Hong Kong can and should pay for good health care
Financial Secretary John Tsang Chun-wah will today deliver his last budget under the Donald Tsang Yam-kuen administration. As a result of the vibrant stock market last year, a red-hot property market that has prompted a huge rise in stamp duty revenue, as well as increased land sales, analysts expect a budget surplus of over HK$50 billion, even though the government had forecast a deficit of HK$8.5 billion last March.
With so much money in the coffers, public attention will focus on whether the government can effectively allocate the windfall to benefit the community at large.
The good news is that the finance chief is expected to allocate HK$15billion for the redevelopment of two ageing public hospitals - Queen Mary Hospital, which was founded in 1937, and the century-old Kwong Wah Hospital. Such a move would no doubt bring immense benefits to the community.
The staff at both hospitals have repeatedly pleaded with the government to finalise redevelopment plans. Donald Tsang made no mention of the hospitals' fate in his policy address last October. This may have been because of issues arising from the annual resource allocation exercise conducted by the Financial Services and Treasury Bureau.
Funding allocations are discussed and approved at these meetings, which are chaired by the permanent secretary of the Treasury and assisted by a number of senior civil servants. Its function is to review and process department funding requests according to financial management and processing procedures. The review looks at whether the relevant department really needs extra funding or whether it could reallocate its existing budget. This screening is important as it prevents unnecessary spending.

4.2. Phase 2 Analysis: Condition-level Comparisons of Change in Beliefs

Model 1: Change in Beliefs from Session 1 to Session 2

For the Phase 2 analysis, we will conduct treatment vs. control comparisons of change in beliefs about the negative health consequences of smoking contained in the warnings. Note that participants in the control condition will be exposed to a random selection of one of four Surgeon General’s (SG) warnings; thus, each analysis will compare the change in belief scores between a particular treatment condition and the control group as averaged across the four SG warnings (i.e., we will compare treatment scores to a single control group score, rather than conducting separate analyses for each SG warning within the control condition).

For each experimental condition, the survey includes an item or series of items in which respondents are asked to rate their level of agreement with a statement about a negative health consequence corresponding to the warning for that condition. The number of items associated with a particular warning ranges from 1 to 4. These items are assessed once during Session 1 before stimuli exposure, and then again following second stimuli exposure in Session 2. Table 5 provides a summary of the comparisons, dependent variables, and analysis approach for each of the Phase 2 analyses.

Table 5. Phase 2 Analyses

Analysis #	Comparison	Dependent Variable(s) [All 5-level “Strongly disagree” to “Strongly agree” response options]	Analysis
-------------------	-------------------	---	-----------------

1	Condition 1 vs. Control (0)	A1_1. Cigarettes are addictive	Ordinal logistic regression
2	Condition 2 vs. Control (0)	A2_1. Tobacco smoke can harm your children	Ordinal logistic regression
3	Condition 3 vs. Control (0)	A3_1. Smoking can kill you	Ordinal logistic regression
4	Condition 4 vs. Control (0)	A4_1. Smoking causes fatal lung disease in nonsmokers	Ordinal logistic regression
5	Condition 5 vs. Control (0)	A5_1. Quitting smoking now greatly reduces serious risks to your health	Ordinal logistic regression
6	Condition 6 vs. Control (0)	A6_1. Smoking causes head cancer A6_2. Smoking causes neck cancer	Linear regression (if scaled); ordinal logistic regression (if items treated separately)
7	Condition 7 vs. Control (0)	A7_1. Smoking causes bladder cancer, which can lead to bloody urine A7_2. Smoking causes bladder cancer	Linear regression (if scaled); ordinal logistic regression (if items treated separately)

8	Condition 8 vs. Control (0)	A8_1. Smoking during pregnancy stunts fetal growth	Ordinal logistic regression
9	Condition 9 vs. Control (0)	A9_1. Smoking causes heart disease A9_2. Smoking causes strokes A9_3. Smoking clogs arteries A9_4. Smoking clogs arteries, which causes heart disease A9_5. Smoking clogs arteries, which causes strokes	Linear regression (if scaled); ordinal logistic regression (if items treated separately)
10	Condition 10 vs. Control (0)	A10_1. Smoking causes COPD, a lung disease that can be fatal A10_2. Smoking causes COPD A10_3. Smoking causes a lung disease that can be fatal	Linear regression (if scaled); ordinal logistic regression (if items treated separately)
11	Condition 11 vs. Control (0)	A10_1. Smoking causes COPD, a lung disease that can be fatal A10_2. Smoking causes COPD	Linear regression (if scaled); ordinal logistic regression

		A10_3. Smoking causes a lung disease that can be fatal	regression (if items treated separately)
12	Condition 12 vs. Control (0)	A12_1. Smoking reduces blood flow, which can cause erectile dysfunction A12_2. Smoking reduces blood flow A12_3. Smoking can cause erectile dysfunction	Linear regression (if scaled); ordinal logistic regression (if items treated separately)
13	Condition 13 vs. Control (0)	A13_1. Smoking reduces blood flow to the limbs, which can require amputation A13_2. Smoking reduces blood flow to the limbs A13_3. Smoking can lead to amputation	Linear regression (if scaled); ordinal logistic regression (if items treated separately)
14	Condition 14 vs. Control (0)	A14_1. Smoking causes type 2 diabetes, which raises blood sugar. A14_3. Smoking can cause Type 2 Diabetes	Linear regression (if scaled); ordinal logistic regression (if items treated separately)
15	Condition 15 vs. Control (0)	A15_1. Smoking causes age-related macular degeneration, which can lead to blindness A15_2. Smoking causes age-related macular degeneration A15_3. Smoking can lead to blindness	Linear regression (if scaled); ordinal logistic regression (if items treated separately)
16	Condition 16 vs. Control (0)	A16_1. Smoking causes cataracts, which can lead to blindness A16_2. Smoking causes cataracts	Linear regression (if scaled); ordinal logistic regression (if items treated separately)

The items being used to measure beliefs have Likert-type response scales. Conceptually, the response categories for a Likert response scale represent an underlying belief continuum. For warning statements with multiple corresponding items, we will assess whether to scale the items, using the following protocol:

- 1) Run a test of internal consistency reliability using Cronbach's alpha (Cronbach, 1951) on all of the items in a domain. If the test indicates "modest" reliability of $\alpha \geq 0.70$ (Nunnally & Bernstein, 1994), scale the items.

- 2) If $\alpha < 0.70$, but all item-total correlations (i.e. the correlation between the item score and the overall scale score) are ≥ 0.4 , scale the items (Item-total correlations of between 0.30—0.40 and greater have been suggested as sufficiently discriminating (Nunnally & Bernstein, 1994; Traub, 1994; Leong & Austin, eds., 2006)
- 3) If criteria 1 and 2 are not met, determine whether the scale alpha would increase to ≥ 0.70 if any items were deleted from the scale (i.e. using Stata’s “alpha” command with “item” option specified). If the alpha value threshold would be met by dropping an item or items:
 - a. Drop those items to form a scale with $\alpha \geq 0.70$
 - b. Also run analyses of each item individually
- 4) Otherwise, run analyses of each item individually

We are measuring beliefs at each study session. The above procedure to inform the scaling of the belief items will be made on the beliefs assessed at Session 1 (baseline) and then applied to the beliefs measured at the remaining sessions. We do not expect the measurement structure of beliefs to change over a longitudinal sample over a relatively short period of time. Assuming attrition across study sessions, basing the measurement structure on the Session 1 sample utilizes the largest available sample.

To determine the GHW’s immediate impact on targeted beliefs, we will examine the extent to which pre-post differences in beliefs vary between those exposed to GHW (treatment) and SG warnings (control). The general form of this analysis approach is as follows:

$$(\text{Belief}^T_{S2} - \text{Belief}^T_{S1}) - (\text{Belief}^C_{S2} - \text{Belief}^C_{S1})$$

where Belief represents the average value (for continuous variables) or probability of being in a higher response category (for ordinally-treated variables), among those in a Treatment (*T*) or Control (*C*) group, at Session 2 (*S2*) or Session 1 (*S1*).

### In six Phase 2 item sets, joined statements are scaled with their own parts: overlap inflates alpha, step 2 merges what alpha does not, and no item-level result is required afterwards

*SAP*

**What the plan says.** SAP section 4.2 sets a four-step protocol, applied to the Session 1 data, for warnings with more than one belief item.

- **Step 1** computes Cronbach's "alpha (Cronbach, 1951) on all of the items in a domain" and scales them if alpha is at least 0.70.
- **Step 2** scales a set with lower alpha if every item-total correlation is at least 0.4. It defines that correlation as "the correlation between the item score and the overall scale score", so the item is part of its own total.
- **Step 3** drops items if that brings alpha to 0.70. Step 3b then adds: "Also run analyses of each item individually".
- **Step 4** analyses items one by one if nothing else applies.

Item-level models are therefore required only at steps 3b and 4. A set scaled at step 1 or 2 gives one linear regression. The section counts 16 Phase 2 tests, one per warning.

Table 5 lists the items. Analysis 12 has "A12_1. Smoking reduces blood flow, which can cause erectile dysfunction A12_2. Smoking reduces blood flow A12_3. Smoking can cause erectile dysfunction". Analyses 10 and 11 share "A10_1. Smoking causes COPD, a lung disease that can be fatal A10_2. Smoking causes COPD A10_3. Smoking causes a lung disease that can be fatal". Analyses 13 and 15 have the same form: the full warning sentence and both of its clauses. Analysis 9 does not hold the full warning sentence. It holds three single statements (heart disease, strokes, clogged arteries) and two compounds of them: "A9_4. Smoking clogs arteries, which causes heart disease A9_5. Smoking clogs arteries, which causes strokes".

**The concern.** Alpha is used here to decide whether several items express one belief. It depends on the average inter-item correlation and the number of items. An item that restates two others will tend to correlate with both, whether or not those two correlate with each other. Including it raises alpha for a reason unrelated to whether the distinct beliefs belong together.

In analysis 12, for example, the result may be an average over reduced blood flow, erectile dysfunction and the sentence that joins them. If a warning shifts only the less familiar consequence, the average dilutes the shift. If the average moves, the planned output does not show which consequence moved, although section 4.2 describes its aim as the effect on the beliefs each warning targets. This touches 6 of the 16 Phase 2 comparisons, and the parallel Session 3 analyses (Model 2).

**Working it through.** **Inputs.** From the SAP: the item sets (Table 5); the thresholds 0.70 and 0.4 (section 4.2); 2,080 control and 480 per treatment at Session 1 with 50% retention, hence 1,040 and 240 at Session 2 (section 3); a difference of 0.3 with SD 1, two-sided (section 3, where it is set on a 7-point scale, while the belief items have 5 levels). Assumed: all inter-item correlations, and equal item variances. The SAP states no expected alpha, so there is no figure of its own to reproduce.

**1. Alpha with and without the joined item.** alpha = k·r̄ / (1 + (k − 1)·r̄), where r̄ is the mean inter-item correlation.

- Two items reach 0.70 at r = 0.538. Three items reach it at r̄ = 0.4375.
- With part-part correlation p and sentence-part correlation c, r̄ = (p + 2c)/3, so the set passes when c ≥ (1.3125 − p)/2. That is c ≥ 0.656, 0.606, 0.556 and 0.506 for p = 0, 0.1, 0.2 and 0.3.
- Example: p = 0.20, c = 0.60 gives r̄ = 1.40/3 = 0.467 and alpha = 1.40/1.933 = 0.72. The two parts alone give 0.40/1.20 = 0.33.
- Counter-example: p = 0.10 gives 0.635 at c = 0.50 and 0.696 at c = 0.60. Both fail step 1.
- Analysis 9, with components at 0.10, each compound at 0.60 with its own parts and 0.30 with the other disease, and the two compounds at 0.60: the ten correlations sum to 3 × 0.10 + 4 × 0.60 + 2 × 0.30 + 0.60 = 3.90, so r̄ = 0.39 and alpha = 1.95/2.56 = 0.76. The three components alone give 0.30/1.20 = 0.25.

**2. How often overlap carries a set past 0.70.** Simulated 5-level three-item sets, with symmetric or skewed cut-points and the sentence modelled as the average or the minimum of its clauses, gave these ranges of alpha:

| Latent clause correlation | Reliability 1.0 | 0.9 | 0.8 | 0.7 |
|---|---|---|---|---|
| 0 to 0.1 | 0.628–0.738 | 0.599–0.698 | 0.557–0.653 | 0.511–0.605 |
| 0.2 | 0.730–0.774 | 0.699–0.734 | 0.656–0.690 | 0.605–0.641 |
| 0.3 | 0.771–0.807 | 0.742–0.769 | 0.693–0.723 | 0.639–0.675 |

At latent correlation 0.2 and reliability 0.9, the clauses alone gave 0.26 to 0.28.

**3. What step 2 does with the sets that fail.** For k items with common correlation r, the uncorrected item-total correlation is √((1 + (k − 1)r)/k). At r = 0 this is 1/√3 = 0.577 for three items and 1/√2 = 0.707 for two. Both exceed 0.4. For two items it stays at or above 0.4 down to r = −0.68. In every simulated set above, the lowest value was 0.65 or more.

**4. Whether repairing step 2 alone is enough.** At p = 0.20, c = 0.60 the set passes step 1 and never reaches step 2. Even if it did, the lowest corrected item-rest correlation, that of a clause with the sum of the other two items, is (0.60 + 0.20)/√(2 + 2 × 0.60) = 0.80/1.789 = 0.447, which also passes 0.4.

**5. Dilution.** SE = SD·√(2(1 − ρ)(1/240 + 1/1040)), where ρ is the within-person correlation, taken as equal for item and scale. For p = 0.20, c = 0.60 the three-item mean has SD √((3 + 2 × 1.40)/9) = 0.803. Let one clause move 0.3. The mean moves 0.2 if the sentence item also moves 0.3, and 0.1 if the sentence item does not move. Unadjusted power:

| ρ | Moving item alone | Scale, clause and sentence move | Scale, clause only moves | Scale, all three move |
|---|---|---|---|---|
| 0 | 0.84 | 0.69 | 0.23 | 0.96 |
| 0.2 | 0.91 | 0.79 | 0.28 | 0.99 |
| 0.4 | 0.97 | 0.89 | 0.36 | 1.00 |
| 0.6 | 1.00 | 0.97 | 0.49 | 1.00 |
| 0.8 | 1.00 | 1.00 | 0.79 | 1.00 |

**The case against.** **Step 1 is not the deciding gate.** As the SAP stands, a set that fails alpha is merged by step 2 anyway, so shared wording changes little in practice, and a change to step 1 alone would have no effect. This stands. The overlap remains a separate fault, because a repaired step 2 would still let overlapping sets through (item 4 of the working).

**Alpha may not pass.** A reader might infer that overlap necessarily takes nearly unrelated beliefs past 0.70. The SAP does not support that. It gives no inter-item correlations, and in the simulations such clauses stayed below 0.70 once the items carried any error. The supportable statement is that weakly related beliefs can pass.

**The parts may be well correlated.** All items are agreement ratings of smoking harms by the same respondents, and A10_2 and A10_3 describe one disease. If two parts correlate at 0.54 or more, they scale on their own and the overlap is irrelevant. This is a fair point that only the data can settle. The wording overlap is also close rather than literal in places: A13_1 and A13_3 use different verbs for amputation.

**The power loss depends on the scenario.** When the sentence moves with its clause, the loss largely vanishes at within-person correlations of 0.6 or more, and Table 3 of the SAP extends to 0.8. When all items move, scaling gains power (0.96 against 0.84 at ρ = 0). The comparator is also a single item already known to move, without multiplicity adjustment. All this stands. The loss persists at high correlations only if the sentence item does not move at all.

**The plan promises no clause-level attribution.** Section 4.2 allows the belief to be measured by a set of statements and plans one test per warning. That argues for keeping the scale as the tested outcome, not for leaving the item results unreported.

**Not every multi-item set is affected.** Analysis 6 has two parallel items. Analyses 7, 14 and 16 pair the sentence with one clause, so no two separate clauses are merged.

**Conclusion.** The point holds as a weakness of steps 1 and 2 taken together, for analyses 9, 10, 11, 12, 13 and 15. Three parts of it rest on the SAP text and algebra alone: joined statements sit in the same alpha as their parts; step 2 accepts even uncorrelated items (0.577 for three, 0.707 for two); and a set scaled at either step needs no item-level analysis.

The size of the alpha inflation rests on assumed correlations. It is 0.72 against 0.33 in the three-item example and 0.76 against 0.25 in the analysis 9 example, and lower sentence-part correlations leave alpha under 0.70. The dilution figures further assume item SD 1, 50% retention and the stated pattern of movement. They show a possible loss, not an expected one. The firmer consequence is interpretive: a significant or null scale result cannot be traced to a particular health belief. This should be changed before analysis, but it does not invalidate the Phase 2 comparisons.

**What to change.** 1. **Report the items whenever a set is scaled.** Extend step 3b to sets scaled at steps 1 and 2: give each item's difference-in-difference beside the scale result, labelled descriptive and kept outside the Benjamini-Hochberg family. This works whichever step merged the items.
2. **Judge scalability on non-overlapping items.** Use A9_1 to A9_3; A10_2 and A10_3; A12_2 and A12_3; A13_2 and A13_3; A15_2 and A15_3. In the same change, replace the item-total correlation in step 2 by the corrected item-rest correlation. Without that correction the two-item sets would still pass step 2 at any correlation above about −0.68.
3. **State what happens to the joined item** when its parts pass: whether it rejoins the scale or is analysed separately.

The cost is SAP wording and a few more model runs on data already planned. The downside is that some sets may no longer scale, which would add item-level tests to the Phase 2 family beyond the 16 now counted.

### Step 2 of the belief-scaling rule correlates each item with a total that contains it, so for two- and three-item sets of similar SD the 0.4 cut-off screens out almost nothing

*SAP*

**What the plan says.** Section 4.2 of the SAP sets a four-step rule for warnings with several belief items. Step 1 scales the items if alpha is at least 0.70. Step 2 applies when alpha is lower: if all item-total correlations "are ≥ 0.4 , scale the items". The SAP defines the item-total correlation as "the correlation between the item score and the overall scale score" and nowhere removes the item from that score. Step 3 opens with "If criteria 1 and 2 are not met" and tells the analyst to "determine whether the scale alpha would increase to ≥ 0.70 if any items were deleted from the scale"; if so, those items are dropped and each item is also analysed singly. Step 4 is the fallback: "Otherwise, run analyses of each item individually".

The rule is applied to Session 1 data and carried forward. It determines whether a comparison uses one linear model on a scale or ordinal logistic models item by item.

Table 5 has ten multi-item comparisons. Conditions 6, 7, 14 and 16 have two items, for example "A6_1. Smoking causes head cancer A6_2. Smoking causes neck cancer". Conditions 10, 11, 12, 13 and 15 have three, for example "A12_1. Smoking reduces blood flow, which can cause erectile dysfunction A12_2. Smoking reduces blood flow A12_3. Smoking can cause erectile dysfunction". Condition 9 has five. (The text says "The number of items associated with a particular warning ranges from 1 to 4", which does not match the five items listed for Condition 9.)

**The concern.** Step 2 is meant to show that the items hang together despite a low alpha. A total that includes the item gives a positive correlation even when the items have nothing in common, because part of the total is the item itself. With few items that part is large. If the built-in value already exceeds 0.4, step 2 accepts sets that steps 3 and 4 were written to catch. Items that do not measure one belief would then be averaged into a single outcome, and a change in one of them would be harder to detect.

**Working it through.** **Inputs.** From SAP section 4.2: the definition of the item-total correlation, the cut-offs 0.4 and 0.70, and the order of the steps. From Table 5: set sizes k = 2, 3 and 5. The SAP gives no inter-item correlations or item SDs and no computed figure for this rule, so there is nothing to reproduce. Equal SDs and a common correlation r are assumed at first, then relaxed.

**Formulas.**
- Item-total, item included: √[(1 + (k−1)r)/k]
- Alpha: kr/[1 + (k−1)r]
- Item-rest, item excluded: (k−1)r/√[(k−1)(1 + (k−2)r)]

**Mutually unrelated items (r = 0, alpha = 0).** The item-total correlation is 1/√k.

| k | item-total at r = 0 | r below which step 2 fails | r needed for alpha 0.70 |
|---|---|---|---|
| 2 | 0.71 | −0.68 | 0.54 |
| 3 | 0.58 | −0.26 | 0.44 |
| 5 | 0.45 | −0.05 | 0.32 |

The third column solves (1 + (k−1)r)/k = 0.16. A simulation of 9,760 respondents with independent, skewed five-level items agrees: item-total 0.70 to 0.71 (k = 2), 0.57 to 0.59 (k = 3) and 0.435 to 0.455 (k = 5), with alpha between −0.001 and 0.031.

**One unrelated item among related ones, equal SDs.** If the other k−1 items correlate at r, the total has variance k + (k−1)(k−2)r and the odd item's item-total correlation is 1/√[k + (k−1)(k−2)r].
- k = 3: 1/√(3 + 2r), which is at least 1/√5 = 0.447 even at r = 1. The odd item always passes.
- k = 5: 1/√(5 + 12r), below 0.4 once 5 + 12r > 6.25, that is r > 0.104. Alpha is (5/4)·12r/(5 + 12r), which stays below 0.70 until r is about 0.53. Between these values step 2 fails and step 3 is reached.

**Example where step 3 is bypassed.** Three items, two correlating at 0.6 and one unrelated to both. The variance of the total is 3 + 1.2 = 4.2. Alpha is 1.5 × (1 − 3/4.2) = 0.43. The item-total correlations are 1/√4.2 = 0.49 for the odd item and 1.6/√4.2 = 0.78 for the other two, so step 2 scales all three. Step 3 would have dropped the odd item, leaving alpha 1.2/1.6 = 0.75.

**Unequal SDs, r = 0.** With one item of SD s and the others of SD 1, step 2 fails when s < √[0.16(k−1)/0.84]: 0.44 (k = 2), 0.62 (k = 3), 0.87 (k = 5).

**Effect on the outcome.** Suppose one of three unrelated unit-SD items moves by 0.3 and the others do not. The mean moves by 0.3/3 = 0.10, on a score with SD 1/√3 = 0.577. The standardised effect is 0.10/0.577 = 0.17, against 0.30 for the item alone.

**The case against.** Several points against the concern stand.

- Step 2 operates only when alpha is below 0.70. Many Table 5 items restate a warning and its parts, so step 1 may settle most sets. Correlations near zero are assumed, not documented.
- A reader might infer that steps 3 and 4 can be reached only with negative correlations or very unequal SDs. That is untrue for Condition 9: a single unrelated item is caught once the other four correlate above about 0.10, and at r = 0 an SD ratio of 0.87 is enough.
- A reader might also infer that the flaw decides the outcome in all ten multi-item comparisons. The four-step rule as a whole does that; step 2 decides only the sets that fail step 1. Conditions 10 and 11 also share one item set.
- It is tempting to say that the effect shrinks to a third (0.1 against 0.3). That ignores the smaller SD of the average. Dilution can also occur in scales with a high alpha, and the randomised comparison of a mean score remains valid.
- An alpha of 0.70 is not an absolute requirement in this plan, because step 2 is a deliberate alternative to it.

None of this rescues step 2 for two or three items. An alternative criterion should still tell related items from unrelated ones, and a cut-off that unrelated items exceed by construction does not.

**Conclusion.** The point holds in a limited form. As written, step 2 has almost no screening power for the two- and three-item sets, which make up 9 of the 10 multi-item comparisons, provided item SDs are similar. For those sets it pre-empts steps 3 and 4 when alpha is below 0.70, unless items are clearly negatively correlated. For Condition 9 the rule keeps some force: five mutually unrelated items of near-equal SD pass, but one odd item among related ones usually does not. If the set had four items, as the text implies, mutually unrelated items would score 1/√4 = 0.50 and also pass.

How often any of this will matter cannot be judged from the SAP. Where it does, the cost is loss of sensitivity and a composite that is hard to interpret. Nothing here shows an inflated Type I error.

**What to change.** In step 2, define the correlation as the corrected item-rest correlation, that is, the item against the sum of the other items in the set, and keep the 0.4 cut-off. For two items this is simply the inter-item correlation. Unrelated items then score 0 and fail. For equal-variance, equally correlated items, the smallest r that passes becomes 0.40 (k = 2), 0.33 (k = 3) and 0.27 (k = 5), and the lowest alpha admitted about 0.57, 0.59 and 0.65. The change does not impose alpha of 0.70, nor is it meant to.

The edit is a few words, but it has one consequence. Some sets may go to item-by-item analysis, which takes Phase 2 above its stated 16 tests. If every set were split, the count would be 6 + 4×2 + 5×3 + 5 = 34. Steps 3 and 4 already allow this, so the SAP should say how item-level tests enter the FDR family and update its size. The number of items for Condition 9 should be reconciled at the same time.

But, in recent years, the role of the resource allocation exercise seems to have changed for the worse. It has expanded beyond its mandate and put up unnecessary hurdles to block funding requests. It tends to scrutinise requests beyond the mandatory parameters of proper financial management, by questioning the urgency of some policy changes and their priorities. This unco-operative attitude has created a rather perverse bureaucratic culture.
As a result, many civil servants believe they are better off not rocking the boat and prefer to do nothing.
The staff at Queen Mary and Kwong Wah hospitals have been fighting for funding for years and their requests have been fully supported by the relevant political officials. Yet, the funding allocation has been stalled for years due to the bureaucratic manner and unhelpful attitude of those in charge of the resource allocation exercise.
If the funds are made available in today's budget, as expected, we should all be thankful to Tsang for overcoming this difficulty. If the funding is approved, the hospitals are expected to press the government to finalise the plan for refurbishment and implement it as soon as possible.
There's no time to waste. A poorly equipped hospital cannot serve patients effectively, even if it is staffed by top-notch medical people. As a first-class world city, we cannot allow our public hospitals to deliver third-world-standard health-care services. That would affect the morale of staff and hurt the well-being of patients.
The achievements of our medical sector are no doubt the envy of many around the world. We cannot accept that third-world medical hardware is still being used in our public hospitals.
With the rapidly rising demand from mainlanders for medical services in Hong Kong, our public system has been pushed to the limit. Hence, we must modernise and upgrade immediately, to satisfy not only local but also regional demand.
We certainly do not want to see local residents being squeezed out of the system and unable to enjoy health care because our public hospitals cannot cope with the rising demand. Such a scenario would only deepen existing social conflicts.
Albert Cheng King-hon is a political commentator. email@example.com